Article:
Wednesday, June 26, 2013

The Göttingen Synagogue Monument

Göttingen: monument on the site of the destroyed synagogue
The monument to the murdered and deported Jews of Göttingen stands on the site of the synagogue, which was destroyed in 1938. The monument, built in 1973, is now neglected. Weeds and dandelions grow on what I assume should be neatly planted beds of grass or flowers. Grass and plants also grow between the paving stones in the below-ground level of the monument which displays the names of the members of the community as it then existed.

Looking upward into the monument
The steel bars of the monument form a 6-pointed star if you look up from the lower area. Conceptually, it's nice, but in its current state, it's sad. As I read the names and birthdates recorded on glossy stones in the monument, I thought about 1938 and the fire that no doubt destroyed the building that was on the site. There's no photo of the building onsite.

I thought about the families who once lived in the neighborhood. A knock at the door, the news that a you must leave. And perhaps for a very small number of them, a return 8 years afterwards to find one's apartment, occupied by people who said, "I heard you were dead."

I didn't want to think about it that way. Göttingen now is a very pleasant and welcoming town -- though there's not a lot to do and see here if you aren't a researcher. The quality and quantity of research at the Max Planck Institute is outstanding; Germany today is a completely different place, a completely different people.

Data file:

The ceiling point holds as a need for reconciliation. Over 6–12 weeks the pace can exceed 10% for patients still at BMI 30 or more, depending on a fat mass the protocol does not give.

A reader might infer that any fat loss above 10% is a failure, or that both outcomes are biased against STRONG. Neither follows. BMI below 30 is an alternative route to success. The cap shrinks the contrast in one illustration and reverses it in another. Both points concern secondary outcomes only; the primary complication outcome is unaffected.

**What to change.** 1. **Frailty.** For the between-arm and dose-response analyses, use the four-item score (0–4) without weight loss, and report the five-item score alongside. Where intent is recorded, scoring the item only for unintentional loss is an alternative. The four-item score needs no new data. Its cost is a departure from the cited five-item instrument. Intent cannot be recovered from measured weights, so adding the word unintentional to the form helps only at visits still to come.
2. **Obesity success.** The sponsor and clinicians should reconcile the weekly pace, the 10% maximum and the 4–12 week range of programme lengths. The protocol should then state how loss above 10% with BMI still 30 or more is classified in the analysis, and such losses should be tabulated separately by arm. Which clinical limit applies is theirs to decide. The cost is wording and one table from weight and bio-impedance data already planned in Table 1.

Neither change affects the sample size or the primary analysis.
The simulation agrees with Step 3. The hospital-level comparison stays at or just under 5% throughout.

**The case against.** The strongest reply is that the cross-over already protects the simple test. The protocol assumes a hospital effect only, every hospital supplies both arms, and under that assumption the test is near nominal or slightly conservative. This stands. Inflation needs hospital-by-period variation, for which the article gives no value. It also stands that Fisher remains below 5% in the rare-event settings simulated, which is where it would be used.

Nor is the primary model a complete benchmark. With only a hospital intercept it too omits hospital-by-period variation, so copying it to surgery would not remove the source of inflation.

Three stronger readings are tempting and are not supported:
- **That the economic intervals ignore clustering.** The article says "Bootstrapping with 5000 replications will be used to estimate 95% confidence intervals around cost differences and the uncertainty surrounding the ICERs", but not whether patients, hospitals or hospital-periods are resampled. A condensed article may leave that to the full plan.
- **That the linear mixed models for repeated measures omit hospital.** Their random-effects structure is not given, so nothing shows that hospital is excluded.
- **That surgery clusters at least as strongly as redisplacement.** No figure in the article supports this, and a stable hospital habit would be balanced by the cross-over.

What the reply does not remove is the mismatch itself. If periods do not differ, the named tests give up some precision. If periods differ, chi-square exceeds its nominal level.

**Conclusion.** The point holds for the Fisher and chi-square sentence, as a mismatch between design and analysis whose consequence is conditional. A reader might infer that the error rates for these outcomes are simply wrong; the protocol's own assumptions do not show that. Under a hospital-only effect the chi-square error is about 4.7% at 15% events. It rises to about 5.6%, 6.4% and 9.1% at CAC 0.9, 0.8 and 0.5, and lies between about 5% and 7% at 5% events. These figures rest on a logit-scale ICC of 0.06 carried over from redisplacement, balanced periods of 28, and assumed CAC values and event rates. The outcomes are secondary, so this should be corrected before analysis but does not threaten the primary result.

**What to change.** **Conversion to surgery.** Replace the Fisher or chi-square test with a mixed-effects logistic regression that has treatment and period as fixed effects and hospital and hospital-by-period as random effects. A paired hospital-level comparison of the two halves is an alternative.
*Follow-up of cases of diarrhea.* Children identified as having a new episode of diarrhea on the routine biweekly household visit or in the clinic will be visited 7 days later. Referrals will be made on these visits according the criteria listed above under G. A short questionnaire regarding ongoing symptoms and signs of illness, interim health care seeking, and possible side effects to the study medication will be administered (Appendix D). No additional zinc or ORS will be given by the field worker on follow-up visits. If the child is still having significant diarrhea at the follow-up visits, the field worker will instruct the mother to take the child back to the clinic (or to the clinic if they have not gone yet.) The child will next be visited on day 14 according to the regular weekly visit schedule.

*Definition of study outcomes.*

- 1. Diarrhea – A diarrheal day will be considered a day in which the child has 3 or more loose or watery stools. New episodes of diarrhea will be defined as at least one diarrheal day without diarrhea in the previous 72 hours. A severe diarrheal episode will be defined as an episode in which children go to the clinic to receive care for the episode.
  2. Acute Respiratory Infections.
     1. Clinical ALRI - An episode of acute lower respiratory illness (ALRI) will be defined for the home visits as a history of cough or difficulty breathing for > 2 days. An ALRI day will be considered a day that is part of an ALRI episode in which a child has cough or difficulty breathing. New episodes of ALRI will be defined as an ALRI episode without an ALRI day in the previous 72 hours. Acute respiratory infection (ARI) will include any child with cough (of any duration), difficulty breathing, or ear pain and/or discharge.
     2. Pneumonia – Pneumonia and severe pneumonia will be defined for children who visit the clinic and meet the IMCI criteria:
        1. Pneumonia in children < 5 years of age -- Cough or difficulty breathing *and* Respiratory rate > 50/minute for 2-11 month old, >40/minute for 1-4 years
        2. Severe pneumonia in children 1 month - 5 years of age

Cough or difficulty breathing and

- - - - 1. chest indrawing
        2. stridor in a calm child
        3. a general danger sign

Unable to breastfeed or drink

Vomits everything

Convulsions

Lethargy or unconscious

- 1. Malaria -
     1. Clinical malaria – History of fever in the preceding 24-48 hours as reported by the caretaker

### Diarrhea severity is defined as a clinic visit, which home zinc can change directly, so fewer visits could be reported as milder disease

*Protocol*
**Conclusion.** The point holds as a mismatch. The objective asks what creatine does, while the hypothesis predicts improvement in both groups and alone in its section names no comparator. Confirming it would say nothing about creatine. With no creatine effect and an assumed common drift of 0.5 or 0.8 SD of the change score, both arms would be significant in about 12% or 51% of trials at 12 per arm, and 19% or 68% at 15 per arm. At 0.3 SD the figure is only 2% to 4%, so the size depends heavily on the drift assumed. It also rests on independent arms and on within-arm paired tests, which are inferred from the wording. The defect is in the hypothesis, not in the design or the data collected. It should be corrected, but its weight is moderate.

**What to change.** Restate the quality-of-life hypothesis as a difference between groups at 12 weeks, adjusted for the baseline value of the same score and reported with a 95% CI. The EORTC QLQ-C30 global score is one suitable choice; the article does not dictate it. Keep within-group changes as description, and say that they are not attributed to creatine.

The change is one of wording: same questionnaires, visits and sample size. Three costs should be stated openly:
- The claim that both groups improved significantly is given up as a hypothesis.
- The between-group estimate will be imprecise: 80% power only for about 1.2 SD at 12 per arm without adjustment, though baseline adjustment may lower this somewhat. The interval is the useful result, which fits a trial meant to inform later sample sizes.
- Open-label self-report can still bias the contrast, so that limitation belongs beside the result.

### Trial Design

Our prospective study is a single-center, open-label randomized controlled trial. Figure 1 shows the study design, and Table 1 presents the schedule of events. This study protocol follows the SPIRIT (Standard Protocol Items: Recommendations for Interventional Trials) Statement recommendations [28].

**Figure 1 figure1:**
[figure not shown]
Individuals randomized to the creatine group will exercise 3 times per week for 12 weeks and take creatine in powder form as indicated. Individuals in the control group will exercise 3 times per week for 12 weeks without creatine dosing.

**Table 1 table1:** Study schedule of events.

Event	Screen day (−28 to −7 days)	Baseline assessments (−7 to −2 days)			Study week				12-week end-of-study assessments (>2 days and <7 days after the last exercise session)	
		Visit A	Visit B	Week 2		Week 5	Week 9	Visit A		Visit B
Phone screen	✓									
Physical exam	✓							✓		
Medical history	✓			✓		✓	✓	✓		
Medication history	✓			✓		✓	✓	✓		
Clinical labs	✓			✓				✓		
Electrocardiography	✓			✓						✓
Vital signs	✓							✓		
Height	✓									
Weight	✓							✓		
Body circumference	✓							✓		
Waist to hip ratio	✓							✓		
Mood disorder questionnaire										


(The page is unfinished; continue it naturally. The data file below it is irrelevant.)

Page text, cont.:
I felt very sad to see how seemingly the synagogue and its monument were so thoroughly forgotten, or at least ignored. A dried-up wreath lay under the main inscription about the community. I went to a flower shop and bought a tiny bouquet to place in the wreath.

            gotting-synagogue6 gotting-synagogue5
Two graffitti not far from the monument suggest that someone is aware of the past, but I have no idea who posted them, and only know that the words in German on the graffiti about not forgiving or forgetting are used in a song with a strong political context. The song appears to have a complicated cultural meaning that I can't understand and might feel even worse if I did. I'm totally over my head in this. Everything I can see about the song is in German. I can't tell if the song is far to the left or far to the right, but I'm pretty sure it's extreme. I also can't read what's written in Hebrew in the other graffiti.

UPDATE: The context of the song is that it's from the anti-fascist left wing politicos in Germany. Our friends who explained it say that a right-wing graffiti in Gottingen would be removed quickly.

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